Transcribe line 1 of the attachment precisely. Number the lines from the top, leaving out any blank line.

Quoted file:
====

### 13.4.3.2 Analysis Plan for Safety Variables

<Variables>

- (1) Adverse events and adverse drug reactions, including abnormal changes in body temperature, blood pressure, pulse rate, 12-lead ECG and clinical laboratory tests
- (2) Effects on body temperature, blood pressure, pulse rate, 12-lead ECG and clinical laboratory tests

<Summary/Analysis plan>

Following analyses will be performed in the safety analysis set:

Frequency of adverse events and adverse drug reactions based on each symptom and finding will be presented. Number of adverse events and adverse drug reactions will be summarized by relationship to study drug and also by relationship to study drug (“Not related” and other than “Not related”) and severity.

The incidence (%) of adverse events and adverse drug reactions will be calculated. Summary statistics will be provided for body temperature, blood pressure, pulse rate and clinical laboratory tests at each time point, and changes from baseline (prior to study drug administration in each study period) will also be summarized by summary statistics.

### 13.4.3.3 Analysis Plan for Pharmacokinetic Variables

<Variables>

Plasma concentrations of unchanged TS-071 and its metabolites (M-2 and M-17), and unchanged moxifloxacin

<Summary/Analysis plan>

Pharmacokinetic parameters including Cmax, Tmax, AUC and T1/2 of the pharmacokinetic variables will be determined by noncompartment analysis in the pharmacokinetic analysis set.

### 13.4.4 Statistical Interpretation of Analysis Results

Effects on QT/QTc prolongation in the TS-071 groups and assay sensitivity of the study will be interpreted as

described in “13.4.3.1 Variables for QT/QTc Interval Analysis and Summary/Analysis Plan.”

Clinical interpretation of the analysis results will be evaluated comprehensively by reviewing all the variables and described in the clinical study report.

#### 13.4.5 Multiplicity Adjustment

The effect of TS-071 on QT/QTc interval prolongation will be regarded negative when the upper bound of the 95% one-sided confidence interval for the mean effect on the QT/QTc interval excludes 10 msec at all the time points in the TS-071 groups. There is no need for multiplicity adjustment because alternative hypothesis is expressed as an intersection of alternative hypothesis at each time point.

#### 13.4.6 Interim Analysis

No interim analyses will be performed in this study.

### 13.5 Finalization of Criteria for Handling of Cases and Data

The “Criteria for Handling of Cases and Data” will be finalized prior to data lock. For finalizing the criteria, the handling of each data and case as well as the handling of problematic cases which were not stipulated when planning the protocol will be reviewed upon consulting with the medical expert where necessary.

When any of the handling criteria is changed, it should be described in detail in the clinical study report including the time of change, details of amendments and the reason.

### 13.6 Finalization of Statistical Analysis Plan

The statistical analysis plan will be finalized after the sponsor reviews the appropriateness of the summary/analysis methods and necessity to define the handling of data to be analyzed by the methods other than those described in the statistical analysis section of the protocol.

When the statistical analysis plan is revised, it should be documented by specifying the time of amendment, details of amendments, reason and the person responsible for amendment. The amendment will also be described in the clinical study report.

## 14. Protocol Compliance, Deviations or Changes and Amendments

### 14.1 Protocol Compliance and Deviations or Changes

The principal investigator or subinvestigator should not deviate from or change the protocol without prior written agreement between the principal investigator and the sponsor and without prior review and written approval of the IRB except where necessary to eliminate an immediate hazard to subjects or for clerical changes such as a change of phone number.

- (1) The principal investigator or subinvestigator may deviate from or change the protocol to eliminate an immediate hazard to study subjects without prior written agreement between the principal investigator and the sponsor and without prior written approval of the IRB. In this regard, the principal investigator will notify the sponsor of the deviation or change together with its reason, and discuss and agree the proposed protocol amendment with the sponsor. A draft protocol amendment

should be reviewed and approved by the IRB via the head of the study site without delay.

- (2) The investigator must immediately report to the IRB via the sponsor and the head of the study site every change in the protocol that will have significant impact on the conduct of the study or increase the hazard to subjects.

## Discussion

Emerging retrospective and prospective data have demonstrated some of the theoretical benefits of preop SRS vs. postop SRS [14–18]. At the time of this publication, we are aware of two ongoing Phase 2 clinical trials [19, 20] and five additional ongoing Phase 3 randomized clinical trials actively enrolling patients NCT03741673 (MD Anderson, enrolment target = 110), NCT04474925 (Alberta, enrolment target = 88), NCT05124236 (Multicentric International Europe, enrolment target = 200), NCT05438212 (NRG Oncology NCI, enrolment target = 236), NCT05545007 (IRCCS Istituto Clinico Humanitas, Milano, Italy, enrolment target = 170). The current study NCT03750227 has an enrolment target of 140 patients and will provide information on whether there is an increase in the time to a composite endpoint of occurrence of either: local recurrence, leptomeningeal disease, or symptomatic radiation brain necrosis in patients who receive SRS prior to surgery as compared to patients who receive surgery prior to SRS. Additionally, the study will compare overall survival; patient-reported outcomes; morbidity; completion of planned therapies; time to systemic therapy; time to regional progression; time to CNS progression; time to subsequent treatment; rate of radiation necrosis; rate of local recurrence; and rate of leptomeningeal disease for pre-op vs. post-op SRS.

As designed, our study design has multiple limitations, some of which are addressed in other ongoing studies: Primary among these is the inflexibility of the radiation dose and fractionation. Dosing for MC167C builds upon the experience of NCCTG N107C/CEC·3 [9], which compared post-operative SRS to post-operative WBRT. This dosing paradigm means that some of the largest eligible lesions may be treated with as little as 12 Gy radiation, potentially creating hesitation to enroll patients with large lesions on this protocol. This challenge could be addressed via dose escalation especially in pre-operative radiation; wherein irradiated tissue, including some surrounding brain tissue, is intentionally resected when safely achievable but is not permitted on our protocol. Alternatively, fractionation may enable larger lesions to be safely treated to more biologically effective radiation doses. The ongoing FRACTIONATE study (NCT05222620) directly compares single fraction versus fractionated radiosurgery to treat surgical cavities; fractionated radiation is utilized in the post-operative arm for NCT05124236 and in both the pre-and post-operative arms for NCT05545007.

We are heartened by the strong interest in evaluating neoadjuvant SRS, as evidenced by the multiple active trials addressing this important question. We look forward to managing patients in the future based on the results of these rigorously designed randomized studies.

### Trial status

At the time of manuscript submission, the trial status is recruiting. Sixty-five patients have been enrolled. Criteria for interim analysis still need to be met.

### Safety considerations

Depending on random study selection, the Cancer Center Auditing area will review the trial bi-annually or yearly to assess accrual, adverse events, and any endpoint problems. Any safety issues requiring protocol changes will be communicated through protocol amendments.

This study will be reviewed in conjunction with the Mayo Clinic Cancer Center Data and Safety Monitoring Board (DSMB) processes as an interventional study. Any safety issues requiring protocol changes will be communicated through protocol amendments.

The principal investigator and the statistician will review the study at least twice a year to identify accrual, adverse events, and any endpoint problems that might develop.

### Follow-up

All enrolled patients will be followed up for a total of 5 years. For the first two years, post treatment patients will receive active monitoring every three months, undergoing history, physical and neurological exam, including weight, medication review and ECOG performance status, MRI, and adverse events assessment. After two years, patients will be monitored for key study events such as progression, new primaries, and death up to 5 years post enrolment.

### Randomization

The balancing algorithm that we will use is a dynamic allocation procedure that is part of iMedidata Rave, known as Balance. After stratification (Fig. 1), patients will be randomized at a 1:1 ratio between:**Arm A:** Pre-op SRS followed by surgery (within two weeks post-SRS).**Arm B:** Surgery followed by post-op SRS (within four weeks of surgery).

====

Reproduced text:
### 13.4.3.2 Analysis Plan for Safety Variables